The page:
In addition to the language barrier, we struggled to identify the community’s real problems.  We needed to develop reasonable and sustainable solutions that they would be able to implement on their own after our departure. We had to completely reimagine everything with “the eyes of our customer” and understand the impact of our decisions on people’s lives. We also had to develop simple ways to communicate our findings which often included complicated concepts such as unit costing and  profitability, accounting basics, and the importance of customer relationship management to the community members during our training workshop. I’m quite certain that all those experiences will influence the way we think and do business back home.

Now, Discover Your Strengths

Working with a global team from different cultures and with diverse backgrounds has made this experience unforgettable in its own way. The team passed through the different stages of Storming, Norming, and Performing. Reaching the High Performing stage in such a short period of time, despite the difficulties arising from our differences and the project nature, required excellent leadership skills from each member of the team.

There was no sole leader for our team. Our dynamic environment forced every one of us to play a leading role, based on our unique knowledge, skills, and relevant experiences. The rest of the team always supported their momentary leader, which allowed the team to integrate the strengths of its members while avoiding the weaknesses of any individual. This challenging experience showed me how much high-performing teams can achieve in a short period of time, once they build trust. Moreover, seeing the exceptional qualities and capabilities of PepsiCo’s people worldwide, I’m even more confident now of our company’s bright future in the years to come.

Team Nova vida with Lucia&Josy_last day

Team Nova Vida with Lucia and Josy on the PepsiCorps’ last day in Afogados.

Regardless of the success, recognition and generous appreciation we received from our clients, our partners and our senior leaders, what made each of us most proud was the work itself, the extended time and effort that every one of us has dedicated to an important cause.

Meet Your True Self

On a personal level, I appreciated the opportunity to work on diverse business areas, from finance, accounting and fundraising to sales and marketing and of course manufacturing operations and human resources. No other training program could have provided the same exposure in such a short period of time. How else could someone work that hard, have so much fun, serve and impact people’s lives, and learn Portuguese in one month?!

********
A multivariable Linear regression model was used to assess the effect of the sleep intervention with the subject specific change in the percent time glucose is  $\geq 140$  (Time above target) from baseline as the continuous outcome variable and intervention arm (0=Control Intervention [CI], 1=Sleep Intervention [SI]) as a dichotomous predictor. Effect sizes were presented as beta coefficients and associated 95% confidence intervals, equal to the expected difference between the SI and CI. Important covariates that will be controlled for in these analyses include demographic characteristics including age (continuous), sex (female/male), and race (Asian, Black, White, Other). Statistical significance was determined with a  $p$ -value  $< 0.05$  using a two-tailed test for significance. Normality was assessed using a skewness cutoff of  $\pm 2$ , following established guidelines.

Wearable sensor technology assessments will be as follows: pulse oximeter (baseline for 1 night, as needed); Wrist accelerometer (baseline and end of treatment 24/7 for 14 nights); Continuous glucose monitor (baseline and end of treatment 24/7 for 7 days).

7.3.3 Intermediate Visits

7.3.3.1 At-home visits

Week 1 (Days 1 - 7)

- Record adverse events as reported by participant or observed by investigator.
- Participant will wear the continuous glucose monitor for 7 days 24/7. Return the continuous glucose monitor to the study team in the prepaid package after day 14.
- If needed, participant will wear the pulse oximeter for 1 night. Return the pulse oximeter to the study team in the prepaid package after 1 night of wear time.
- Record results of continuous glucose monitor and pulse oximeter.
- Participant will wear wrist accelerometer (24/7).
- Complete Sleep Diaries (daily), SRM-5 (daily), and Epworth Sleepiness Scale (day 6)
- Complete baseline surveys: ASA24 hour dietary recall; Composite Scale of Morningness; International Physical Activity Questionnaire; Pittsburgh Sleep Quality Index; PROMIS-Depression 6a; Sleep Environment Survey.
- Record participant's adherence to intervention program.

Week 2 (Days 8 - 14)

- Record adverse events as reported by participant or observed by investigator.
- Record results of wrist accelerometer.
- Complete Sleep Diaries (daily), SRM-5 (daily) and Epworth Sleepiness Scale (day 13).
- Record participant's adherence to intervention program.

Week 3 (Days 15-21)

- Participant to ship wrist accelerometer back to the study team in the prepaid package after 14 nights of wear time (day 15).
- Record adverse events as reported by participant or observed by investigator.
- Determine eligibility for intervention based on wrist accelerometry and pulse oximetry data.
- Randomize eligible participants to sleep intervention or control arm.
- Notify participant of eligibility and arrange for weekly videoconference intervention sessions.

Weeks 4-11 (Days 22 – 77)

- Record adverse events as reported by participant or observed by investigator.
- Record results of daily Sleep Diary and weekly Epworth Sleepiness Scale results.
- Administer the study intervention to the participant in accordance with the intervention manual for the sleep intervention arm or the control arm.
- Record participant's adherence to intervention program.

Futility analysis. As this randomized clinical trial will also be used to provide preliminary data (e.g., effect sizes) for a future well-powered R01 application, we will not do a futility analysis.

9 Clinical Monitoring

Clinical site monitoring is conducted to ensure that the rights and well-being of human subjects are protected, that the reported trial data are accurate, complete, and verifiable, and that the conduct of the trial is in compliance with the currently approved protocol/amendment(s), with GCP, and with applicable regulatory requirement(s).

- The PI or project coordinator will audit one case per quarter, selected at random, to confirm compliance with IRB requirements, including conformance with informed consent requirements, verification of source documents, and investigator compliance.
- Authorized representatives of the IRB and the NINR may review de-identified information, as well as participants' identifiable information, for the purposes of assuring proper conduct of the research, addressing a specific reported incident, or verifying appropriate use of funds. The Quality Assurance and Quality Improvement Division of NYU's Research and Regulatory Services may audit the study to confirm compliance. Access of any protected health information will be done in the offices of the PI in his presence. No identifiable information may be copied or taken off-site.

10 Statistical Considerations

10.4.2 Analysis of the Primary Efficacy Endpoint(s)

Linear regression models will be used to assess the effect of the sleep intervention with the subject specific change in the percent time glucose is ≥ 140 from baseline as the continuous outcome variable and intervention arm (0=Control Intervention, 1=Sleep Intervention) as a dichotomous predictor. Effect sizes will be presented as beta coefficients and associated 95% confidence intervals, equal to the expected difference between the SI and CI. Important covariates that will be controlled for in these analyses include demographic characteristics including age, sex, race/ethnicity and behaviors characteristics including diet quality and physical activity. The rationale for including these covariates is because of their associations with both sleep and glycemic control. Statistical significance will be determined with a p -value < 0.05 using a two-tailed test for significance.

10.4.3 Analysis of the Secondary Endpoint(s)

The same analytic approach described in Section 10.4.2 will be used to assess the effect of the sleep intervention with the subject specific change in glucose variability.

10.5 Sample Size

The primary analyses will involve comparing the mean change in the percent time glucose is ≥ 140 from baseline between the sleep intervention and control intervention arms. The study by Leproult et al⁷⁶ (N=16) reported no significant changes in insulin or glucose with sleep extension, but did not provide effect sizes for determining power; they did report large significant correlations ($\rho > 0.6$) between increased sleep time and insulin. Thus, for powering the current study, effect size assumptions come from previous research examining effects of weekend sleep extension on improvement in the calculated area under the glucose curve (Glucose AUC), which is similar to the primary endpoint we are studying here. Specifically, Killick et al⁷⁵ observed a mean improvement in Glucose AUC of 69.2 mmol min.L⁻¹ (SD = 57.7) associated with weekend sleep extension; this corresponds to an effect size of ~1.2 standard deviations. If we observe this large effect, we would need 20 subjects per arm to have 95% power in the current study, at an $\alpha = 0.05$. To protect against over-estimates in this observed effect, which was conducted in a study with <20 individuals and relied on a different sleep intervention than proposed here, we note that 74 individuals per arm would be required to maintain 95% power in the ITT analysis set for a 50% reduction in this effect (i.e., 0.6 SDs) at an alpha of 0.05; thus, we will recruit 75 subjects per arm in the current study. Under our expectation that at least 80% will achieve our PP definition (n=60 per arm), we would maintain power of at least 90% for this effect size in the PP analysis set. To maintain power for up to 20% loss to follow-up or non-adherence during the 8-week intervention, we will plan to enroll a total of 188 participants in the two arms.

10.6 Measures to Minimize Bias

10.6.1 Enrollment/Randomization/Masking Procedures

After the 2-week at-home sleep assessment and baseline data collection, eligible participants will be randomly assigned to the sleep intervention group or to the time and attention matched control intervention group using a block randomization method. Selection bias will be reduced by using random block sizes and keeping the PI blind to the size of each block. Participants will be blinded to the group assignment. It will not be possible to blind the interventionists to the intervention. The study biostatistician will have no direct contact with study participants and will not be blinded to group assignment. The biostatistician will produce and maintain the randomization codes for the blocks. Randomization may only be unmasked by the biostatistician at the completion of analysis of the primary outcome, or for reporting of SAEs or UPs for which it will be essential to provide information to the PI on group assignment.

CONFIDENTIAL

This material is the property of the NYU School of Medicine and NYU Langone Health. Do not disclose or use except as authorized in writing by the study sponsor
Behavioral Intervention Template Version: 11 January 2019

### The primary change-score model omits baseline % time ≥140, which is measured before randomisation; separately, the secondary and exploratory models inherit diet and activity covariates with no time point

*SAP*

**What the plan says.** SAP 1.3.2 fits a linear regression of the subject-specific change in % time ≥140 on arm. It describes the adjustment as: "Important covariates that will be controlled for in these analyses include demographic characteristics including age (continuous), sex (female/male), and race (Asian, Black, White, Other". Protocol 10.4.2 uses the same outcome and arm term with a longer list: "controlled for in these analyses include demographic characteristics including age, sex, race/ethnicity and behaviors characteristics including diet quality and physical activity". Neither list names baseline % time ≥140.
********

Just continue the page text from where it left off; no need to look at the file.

Being the first Egyptian to join PepsiCorps, I was proud to be chosen for this program. After living this experience for an entire month, I came to realize how privileged I was to be given this opportunity. Not only had I acquired and developed a number of professional and personal skills, but I’d also learned and am still learning more and more about myself. Being immersed in such a transformational environment requires a lot of reflection which, in turn, increases self-awareness. After this life-changing experience, I believe I have the obligation and ability to have a similar impact on rural communities back home.

On the last day of the program, Lucia and Josy stood with the rest of the team in the very same place where we first met. We said our goodbyes again and again, trying to extend our last moments together. In only a few short weeks, the bond between us had grown surprisingly strong. I never expected our last goodbyes would be so painful. Yet, I take comfort knowing that my network of true friends around the world is a little bit bigger. And, Afogados da Ingazeira will always feel a little bit like home.

Stay tuned for Part III of the PepsiCorps Lives Performance with Purpose in Brazil series out next week!

Aly ElSherei

Aly ElSherei

Aly ElSherei is the Productivity and Sustainability Senior Manager for PepsiCo’s Snacks Business in Egypt. He joined PepsiCo five years ago, where he has served in several manufacturing and operations roles with the organization. He holds a Bachelor's degree in Electrical Engineering from Ain Shams University and an MBA from the American University in Cairo.